|Trinity Green||Tower Hamlets|
Trinity Hospital or Almshouses were built in 1695 by the Corporation of Trinity House to house retired master mariners or their widows. The land was donated by Captain Henry Mudd of Ratcliffe. The almshouses formed two rows either side of a small oblong green, with a central chapel. The path layout remains little changed, although the green was once enclosed by a wooden palisade fence and there are now two rows of dwarf trees. The almshouses were purchased by the LCC in 1954 then transferred to Stepney Borough Council for rented accommodation and renamed Trinity Green.
The information shown above was correct at the time of the last update 01/09/2011
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The information below is taken from the relevant Local Authority's planning legislation, which was correct at the time of research but may have been amended in the interim. Please check with the Local Authority for latest planning information.
Entrance to Trinity Green, View of Chapel behind, June 2009. Photo: S Williams
Click photo to enlarge.
Trinity Green was formerly known as Trinity Hospital or Trinity Almshouses, which were built in 1695 by the Corporation of Trinity House, for the purpose of housing retired master mariners or their widows, described as '28 decayed Masters and Commanders of Ships or ye widows of such'. Trinity House, which controlled navigation around Britain, also had almshouses at Deptford. The land at Mile End was donated by Captain Henry Mudd of Ratcliffe and Captain Richard Maples also contributed financially; they are both commemorated in the stone cartouches either side of Trinity Green. The almshouses design is a conventional C17th U-shaped composition with two rows of almshouses either side of a small oblong green, with a central chapel with cupola; it was probably the work of William Ogbourne, a master carpenter who was knighted in 1727. A view of 1696 shows the green area enclosed by a wooden palisade fence. The path layout remains unchanged, although today the green is planted with two rows of dwarf trees. Trinity Green has Portland stone gate piers and metal screen to Mile End Road.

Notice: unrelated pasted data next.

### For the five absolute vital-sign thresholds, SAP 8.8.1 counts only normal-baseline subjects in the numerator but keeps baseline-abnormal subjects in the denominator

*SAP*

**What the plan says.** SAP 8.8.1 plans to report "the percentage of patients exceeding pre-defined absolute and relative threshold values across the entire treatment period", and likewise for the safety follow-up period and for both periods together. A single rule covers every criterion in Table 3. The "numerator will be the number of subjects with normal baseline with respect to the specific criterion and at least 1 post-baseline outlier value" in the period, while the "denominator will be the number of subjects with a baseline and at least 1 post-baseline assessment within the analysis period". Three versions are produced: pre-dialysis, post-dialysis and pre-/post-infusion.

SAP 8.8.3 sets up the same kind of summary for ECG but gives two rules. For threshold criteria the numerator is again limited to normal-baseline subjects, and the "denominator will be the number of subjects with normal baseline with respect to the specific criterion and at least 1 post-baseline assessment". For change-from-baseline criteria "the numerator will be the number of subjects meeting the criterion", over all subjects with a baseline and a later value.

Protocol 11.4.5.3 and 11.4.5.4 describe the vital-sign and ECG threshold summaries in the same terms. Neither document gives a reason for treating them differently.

When Trinity Hospital was threatened with demolition in 1895/6 there was a successful public campaign to save it. The buildings were damaged in WWII and again threatened with demolition but saved by local campaigning. The LCC purchased them in 1954 and they were restored and used to house social workers. They were later transferred to Stepney Borough Council and converted to provide rented accommodation and re-named Trinity Green. The green and almshouses that were formerly north of the chapel were destroyed by bombing and are now a council estate. The chapel suffered most damage but the local council carried out restoration to the triangular pediment and roof, clock turret and bell-cupola and converted the interior for community use, which is now named the Trinity Centre. The building is occupied mainly by the Breakthrough Trust, a charity for deaf-hearing integration.
The bronze bust memorial to William Booth at the end of the gardens on a Portland stone pedestal was unveiled in December 1927 by John Scurr, Labour MP for Mile End 1923-31.
Bancroft Library, Clippings. Exploring England's Heritage: London; Tom Ridge, Central Stepney History Walk, (Central Stepney Regeneration Board) 1998; Clive Berridge, The Almshouses of London (Southampton), 1987. See www.eastlondonpostcard.co.uk